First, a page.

Choosing Tack to Flat In

I have been working with an OTTB for a while and she is doing superb but I am having trouble choosing the right tack to flat in. My trainer is stumped because she is very strong but very sensitive. I jump her in a hackamore but my trainer would like me to flat her in a real bit. I don’t like doing everyday training anything other than a snaffle but she runs through my hands in just a regular cavesson noseband. I have tried a figure 8 and I had great stopping power but I couldn’t do anything productive as she was so busy flipping her head around. We put her in a running martingale and she started rearing because of the downwards pressure. We do lots of ground work on bit work, plus good lunging supervised by a trainer. Any ideas for something else we could try? She doesn’t have the greatest topline and even with my very experienced trainer will not accept contact? Is this just something I have to deal with a work through or am I doing something wrong? Thanks!

When were her teeth last done?

Have you had her checked for TMJ issues?

If those two check out, then try different bits. If you have a double jointed, try a single jointed. Try thinner. Try thicker. Try different metals. Try the different rubber/plastic/leather options. She may be one who prefers some sort of straight bar bit, no matter how much you want to use a snaffle.

In principle, every horse should go in a snaffle. In reality, I am a huge fan of using the bit that makes the horse happy.

I love an expression I heard from Greg Best: bit to the horse’s sensitivity level, not their strength level.

If the horse is not accepting contact, I would hazard a guess your horse is uncomfortable in the snaffle you’ve chosen, there are some building blocks missing, or the horse’s teeth need to be done (or any combination thereof). Assuming the teeth are fine, if you are using a “normal” single-jointed snaffle (without a curved mouthpiece like the JP Korsteel bits have), I would try either a Mullen mouth snaffle or a double-jointed snaffle and go back to the basics.

Yes she had her teeth done in March and I have tried double jointed, copper, copper alloy, and fixed snaffles. I will try the mullen mouth snaffle today as I think my trainer has one.

I agree with Halt Near X, but another option would be to use both a snaffle and a hackamore at the same time with two pairs of reins; use the hackamore as little as possible to back up the snaffle if she isn’t listening. I’d also try her in a waterford, she might like that better? A nathe bit might also work for her. Lastly, some horses don’t like the feeling of “moving” bits so something odd like a mullen mouth boucher which won’t move almost at all in her mouth might be more agreeable, although she might not like the (very minimal) leverage so be extremely caution with the rearing thing. I’m not a trainer, YMMV, just my thoughts for a horse like her. Good luck!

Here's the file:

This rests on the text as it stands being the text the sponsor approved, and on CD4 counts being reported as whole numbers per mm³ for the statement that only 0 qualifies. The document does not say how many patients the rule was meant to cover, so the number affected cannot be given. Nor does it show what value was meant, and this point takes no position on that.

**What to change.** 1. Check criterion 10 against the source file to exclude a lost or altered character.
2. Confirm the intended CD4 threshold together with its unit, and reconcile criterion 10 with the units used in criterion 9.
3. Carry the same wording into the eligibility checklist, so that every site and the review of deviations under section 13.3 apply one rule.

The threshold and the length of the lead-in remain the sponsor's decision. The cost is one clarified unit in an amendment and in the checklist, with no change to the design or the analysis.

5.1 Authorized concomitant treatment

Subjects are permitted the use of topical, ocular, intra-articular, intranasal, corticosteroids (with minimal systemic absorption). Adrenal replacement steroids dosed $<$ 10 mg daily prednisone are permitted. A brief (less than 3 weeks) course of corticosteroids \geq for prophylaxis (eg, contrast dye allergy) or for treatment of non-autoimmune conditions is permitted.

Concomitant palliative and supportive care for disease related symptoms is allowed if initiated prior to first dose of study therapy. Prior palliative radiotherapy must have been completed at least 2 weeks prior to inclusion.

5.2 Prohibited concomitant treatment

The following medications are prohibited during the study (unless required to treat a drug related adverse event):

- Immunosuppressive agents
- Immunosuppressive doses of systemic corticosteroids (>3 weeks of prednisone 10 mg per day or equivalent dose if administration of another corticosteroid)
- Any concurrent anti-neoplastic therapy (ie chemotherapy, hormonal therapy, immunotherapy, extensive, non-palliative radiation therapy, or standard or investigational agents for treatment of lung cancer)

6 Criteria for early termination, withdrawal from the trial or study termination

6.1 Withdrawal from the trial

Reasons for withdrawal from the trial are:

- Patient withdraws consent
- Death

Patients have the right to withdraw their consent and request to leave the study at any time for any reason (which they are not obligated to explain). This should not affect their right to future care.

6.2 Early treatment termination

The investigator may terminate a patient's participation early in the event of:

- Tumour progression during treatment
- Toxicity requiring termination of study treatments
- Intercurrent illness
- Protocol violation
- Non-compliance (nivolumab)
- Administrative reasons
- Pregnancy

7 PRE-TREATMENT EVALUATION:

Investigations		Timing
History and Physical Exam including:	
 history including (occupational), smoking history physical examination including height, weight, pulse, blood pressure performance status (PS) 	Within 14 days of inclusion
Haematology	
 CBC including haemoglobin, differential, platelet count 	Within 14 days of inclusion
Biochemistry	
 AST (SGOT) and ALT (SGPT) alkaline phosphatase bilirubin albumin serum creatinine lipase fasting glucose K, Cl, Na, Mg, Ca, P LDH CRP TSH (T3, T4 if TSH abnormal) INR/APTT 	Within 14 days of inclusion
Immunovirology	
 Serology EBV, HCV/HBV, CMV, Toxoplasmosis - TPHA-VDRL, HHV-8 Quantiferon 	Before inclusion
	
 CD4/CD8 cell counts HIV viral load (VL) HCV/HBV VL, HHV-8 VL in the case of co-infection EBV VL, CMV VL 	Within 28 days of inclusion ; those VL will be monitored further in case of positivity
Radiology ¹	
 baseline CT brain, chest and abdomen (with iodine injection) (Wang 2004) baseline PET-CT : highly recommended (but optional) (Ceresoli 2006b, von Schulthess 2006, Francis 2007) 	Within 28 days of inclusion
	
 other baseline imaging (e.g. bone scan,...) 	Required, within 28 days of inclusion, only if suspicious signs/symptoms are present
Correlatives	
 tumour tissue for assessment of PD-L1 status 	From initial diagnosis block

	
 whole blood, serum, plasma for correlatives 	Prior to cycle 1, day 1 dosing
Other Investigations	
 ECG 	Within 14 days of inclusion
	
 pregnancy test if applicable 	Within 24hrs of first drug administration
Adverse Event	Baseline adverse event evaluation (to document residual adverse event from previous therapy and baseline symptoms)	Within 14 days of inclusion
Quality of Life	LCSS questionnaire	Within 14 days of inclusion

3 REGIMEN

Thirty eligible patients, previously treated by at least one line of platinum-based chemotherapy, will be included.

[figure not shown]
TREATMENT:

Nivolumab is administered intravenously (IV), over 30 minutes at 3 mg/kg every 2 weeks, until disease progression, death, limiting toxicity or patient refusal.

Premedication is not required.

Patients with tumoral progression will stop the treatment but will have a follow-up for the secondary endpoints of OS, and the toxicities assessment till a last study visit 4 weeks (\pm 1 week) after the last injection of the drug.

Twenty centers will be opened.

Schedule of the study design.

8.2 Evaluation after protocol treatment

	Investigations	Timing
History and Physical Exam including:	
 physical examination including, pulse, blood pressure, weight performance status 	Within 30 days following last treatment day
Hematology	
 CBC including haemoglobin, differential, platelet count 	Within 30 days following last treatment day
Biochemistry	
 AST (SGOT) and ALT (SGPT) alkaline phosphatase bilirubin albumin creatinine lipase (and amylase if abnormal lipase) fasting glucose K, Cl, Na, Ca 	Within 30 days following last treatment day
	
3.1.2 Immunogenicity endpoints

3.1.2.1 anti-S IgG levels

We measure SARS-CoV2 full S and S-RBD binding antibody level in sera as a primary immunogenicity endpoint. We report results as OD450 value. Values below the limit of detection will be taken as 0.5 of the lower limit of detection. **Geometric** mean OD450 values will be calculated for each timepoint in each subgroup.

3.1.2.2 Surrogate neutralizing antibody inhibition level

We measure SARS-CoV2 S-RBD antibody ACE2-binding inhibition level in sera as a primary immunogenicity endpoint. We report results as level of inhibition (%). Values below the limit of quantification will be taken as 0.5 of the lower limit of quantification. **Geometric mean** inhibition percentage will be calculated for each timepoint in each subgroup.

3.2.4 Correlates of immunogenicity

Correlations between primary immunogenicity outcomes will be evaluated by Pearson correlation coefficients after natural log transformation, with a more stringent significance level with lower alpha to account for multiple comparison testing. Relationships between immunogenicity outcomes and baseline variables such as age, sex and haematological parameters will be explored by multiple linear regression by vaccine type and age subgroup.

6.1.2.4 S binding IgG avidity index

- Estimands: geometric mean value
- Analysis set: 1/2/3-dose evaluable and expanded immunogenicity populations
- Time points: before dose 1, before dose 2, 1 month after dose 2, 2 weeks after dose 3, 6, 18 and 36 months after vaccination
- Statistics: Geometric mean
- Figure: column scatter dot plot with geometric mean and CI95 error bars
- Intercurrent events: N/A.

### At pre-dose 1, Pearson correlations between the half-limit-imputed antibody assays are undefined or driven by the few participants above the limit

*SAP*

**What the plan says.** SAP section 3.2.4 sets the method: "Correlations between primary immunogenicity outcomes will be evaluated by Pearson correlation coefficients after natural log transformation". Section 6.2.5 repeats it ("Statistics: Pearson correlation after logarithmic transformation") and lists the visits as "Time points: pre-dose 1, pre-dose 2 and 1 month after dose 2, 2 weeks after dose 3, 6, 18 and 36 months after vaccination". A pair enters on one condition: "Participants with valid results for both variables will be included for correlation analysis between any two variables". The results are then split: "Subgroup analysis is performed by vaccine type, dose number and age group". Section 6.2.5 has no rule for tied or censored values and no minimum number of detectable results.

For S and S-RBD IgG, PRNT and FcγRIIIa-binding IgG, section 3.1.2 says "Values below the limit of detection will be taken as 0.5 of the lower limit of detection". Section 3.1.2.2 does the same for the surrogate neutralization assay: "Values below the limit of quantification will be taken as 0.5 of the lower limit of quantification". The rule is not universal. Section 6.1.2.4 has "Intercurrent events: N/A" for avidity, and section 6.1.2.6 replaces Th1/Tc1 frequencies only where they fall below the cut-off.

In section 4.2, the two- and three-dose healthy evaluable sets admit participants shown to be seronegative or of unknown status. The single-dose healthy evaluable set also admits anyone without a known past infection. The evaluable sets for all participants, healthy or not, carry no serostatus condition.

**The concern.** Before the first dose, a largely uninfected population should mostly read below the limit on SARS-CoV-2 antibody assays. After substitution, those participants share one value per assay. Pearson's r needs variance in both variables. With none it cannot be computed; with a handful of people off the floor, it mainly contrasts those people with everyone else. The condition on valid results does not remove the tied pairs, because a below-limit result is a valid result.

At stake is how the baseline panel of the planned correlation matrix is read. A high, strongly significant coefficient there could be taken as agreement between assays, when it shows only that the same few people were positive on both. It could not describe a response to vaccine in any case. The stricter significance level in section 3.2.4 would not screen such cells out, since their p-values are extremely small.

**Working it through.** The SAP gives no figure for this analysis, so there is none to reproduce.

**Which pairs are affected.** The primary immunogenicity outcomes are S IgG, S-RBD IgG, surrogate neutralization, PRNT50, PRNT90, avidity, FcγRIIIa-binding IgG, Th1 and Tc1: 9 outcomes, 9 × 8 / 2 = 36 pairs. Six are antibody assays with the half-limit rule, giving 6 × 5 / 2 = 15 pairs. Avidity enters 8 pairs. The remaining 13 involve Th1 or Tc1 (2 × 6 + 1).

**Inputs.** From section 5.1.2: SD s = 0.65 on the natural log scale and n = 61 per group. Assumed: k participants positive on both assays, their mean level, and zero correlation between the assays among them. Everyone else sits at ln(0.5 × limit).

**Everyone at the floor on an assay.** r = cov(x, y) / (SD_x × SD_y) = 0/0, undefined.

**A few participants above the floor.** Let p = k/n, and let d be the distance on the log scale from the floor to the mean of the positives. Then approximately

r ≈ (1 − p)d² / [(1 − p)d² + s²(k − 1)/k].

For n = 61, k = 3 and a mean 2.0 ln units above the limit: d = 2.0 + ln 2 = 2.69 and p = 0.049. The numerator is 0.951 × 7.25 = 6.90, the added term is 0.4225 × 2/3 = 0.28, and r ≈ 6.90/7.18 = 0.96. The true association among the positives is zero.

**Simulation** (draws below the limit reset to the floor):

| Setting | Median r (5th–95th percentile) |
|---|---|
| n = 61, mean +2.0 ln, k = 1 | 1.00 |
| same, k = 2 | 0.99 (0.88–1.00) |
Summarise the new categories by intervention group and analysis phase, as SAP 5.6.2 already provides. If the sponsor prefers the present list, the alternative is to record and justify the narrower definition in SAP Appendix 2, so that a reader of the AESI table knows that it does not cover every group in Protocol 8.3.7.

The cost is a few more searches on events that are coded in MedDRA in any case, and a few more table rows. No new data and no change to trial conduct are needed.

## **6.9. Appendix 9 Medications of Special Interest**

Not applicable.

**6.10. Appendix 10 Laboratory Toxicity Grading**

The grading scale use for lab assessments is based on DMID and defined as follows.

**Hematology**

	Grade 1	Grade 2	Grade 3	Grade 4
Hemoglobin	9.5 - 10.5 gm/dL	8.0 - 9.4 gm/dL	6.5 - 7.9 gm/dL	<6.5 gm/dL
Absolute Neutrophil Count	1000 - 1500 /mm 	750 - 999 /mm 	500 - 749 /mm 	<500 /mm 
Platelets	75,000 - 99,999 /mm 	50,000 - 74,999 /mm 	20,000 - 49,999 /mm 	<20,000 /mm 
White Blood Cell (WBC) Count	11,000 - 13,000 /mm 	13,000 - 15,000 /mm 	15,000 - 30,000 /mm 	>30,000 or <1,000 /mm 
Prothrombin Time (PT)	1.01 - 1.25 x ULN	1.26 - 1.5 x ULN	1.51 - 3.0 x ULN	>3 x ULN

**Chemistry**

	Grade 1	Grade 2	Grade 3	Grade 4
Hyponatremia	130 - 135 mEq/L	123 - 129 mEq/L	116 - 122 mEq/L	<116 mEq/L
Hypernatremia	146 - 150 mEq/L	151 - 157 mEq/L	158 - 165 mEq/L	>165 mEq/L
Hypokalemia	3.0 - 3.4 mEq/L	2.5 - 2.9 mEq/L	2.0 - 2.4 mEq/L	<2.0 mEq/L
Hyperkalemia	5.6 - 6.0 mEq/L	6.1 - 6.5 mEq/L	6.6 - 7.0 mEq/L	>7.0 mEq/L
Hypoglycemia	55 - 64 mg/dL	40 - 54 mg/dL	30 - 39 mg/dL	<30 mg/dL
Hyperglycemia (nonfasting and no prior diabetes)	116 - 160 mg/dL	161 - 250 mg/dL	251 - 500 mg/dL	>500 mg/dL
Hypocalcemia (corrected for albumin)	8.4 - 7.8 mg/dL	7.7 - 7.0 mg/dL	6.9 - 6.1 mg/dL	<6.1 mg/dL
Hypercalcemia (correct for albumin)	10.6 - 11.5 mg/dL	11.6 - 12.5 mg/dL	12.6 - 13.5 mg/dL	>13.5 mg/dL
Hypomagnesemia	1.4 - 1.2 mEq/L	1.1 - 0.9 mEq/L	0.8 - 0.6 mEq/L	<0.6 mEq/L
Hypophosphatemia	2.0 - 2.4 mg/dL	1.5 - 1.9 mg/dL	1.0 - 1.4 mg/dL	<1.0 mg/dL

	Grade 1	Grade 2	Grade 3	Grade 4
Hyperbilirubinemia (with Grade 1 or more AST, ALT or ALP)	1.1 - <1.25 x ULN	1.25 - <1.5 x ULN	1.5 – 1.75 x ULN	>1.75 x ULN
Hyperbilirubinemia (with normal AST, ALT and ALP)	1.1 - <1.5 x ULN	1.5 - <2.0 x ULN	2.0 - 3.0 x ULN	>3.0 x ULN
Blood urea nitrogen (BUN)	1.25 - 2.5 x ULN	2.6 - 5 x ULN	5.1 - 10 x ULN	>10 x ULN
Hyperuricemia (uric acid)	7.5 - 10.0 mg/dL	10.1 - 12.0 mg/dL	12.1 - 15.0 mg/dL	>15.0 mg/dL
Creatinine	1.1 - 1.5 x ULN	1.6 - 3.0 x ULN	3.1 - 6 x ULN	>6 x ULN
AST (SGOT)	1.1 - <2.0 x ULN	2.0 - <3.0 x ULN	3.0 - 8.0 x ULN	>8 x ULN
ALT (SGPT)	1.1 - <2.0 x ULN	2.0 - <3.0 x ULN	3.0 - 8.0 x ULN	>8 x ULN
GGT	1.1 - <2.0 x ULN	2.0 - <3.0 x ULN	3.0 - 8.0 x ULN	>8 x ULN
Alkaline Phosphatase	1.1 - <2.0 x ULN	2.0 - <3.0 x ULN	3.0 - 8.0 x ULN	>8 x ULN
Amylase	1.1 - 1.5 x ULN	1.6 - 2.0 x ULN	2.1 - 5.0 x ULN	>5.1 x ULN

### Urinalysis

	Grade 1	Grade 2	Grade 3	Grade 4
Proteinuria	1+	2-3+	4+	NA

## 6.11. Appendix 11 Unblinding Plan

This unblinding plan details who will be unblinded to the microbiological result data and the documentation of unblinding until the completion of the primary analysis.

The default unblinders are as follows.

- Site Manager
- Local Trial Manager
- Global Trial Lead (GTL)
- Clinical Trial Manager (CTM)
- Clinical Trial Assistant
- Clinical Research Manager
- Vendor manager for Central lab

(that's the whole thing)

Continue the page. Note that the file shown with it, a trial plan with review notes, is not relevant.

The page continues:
For some sensitive OTTBs, I like a little bit of leverage when they are in the how do I carry myself and actually do a 3 beat canter phase. Like a rubber pelham or a 2 ring happy mouth gag (with 2 reins). I would not necessarily use these every day either. Just a little tune up then try a regular snaffle with the same mouthpiece. Use a regular cavesson and a standing martingale if necessary. Finding the right thickness and texture of bit plus using a little bit of leverage helps with the ones that lean with mouth open without you having to use the figure 8 or a flash. I’ve found that more often than not OTTBs like a bit of a thicker bit like the rubber, happy mouth, (both either jointed or mullen) or a fat hollow mouth eggbutt. Be sure if you go with a rubber mouth that it’s got something metal to it…depending on how “busy” the horse is, you may chew through a couple bits at first.

My fussy mouthed TB mare goes well in the double-jointed Sprenger bits. She also doesn’t mind a Waterford. Like other posters have suggested, you’re just going to have to keep trying bits until you figure out something she likes. Also, switching to a Micklem bridle made a difference for my girl.

As far as the actual riding goes, I’ve found with OTTB’s you really need to exaggerate the reward. The second she lowers her head (even a fraction of an inch) or stops fussing/head flipping give her a big release. As soon as she throws her head up again, take back the contact and apply more leg. Repeat until she gets it. You’re basically working like a set of human side reins.

I currently have a very sensitive OTTB that has been in training since September. I originally started him in a three piece Sprenger snaffle, then we moved him to a single joint slow twist as he was strong jumping, but he would still fuss with his mouth and throw his head a bit. Within the last few weeks we moved him into a solid mouth with a bit of a port and he loves it! He also does better with a flash or figure 8, so I think we really just needed the least movement possible in his mouth.

I third the mullen mouth.

My now retired jumper went around courses in a hackamore combo. He flatted in a mullen mouth and figure 8. Those were his happy bits.

I really like a loosering Waterford for this type of horse. A pretty mild bit but doesn’t provide a surface that the horse can lean on.